Culture War and Supreme Court
By Scott Brownrigg
Roe v. Wade (1973) vote of 7-2
Rights involved: right to privacy
Impact: the decision was that of stopping her from having an abortion was in violation of her right to privacy and due process under the 14th Amendment. Women should be able to choose wether or not they have a baby and it is their right to have an abortion.
Historical significance: After this case is was declared that it was a women's right to have an abortion if they so please and they can not be stopped if it is what they want.
Gratz v. Bollinger (2003) vote of 6-3
The issue: The University of Michigan used a 150-point scale to rank applicants, with 100 points needed to guarantee admission. The University gave underrepresented ethnic groups, including African- Americans, Histpanics, and Native Amricans, an automatic 20-point bonus towards their score, while a perfect SAT score was worth 12 points. The petitioners, Jennifer Gratz and Patrick Hamacher were both denied admission and took it to court.
Right involved: equal protection clause
Impact: it brought to attention that some schools were giving extra points to racial minorities instead of making individual decisions based on the applicants history and not just their race.
Historical significance: this case stopped schools currently following this point system from doing so anymore. They must make decisions on a applicant to applicant basis and can't base any extra points off of race.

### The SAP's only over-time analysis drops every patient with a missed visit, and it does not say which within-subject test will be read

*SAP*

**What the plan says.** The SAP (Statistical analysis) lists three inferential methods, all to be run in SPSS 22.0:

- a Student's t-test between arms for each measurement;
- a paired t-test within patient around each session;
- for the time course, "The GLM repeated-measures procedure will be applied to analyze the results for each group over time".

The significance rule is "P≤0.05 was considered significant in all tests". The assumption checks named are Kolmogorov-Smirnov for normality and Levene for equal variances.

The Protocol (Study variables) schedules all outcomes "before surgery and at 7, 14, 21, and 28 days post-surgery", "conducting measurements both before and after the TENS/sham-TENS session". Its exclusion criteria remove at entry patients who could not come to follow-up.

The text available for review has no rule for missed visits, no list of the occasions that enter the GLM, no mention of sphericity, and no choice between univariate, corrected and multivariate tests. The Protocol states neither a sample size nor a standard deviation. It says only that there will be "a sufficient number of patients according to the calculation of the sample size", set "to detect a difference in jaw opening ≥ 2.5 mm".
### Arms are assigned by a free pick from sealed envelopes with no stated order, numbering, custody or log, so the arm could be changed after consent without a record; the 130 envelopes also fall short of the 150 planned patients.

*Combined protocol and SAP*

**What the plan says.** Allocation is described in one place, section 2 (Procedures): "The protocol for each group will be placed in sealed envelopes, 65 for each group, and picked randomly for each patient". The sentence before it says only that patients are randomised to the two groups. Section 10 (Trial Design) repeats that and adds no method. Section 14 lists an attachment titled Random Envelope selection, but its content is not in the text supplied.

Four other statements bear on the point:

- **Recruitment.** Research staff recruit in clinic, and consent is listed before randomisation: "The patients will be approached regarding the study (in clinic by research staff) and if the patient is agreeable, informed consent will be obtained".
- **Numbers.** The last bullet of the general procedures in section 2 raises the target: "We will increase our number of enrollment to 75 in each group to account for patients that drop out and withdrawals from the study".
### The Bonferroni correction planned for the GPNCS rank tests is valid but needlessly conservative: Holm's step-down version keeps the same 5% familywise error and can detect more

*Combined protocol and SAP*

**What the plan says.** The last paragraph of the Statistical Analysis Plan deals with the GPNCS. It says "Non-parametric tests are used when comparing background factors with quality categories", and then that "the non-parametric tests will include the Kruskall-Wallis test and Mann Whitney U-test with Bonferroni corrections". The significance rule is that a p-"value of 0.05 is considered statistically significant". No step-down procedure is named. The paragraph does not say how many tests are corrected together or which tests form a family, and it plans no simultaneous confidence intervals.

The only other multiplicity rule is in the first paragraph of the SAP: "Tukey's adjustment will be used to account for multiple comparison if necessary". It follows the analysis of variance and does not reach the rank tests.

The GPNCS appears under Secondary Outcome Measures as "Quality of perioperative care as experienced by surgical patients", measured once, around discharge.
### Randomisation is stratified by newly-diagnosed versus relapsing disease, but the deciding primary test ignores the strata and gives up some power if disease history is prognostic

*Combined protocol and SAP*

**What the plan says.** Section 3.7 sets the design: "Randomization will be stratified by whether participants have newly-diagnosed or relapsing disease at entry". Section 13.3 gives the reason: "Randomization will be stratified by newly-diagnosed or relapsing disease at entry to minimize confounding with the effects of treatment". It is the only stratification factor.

United States v. Windsor (2013) vote of 5-4
Right involved: equal protection
Impact: it was an important case in that same sex couples who were legally married were not receiving all rights they should receive and this case fought for that equal protection right for all legally married same sex couples.
Historical significance: this case declared that from then on any same sex couples that are recognized by the state are entitled to the same rights that a man and woman marriage would have.
Texas v Johnson (1989) vote of 5-4
Right involved: freedom of non verbal speech
Impact: Texas wanted to charge him with desecration of the American flag. Johnson continue to claim the first amendment saying that he did not disturb the peace and it was his right to nonverbal speech and he could do what he did legally.
Historical significance: this case stated that what Johnson did was protected by his first amendment and he could not be charged with anything. Someone may burn the flag in a as long as it does not disturb the peace or cause any other damage.